Not only have there been no large increases in U.S. methane emissions over the last decade, but previous studies have significantly overestimated these emissions from U.S. oil and natural gas production, according to a new peer-reviewed study from the National Oceanic and Atmospheric Administration. As CIRES research scientist and study lead author Xin Lan told E&E News:
“We analyzed a decade’s worth of data and while we do find some increase in methane downwind of oil and gas activity, we do not find a statistically significant trend in the U.S. for total methane emissions.”
The study, which was conducted by researchers at NOAA’s Boulder, Colo., office in collaboration with the University of Colorado and published in Geophysical Research Letters, analyzed atmospheric methane (CH4) measurements from 20 North American sites that included both airplane and surface samples found in the NOAA Global Greenhouse Gas Reference Network (GGGRN) from 2006 to 2015. The researchers determined:
“Our estimated increases in North American ONG CH4 emissions (on average ~ 3.4 ± 1.4 % yr-1 for 2006-2015, ±σ) are much smaller than estimates from some previous studies and below our detection threshold for total emissions increases at the east coast sites that are sensitive to U.S. outflows. We also find an increasing trend in ethane/methane emission ratios which has resulted in major overestimation of oil and gas emissions trends in some previous studies.” (emphasis added)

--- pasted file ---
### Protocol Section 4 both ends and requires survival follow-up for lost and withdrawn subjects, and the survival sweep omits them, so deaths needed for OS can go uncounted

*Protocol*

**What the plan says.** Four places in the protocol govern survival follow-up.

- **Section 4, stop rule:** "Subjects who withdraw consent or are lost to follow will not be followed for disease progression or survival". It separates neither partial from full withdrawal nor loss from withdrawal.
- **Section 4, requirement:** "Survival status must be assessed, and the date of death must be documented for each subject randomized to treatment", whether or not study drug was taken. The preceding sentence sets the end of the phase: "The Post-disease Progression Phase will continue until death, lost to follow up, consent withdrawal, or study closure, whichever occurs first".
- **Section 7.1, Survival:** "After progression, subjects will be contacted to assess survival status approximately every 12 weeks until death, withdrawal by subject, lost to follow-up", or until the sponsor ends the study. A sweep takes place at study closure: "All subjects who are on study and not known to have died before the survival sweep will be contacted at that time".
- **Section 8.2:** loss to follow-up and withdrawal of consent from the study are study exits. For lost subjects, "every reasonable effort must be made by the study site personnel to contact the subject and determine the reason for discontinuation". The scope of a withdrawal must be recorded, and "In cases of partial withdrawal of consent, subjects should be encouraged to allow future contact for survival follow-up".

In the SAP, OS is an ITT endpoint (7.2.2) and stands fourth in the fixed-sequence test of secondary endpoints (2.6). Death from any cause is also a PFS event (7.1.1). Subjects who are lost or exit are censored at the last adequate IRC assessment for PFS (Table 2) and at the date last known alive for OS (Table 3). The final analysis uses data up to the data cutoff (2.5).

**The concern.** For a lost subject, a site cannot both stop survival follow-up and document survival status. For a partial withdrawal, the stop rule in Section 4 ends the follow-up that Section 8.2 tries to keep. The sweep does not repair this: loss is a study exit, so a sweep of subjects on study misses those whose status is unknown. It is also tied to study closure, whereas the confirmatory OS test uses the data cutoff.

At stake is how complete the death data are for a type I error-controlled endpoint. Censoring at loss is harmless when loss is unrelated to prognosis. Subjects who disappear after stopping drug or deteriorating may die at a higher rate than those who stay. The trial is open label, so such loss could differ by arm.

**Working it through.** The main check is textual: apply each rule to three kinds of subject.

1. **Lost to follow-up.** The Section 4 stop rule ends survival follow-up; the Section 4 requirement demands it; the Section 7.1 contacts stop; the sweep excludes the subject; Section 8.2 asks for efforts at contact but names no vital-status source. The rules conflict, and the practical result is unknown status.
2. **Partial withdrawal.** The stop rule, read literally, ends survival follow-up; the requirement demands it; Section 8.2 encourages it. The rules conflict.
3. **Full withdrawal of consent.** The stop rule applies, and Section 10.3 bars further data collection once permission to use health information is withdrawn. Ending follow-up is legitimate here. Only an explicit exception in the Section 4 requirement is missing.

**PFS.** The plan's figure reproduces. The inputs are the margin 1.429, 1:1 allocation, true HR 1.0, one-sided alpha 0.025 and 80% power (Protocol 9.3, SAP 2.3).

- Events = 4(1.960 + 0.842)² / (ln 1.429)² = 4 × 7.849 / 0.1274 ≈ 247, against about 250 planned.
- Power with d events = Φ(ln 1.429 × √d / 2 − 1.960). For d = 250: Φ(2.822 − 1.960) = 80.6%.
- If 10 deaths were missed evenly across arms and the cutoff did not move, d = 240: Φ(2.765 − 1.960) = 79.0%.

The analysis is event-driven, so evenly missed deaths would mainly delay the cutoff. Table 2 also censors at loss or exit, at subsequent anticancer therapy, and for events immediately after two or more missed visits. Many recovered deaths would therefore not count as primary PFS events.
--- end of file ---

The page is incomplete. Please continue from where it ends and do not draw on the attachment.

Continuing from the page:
Methane Emissions Below Detection Levels
From 2006 to 2015 U.S. natural gas production increased significantly from about 18.5 trillion cubic feet (tcf) to nearly 26.6 tcf. Despite a roughly 46 percent increase in production, the NOAA study finds that there was “no increase of total [U.S.] methane emissions” and only a “modest increase in oil and gas methane emissions” that is “much lower than some previous studies suggest.”
In fact, as E&E News reported,
“Recent studies showing increases of methane emissions from oil and gas production have overestimated their volume by as much as 10 times, according to the research.” (emphasis added)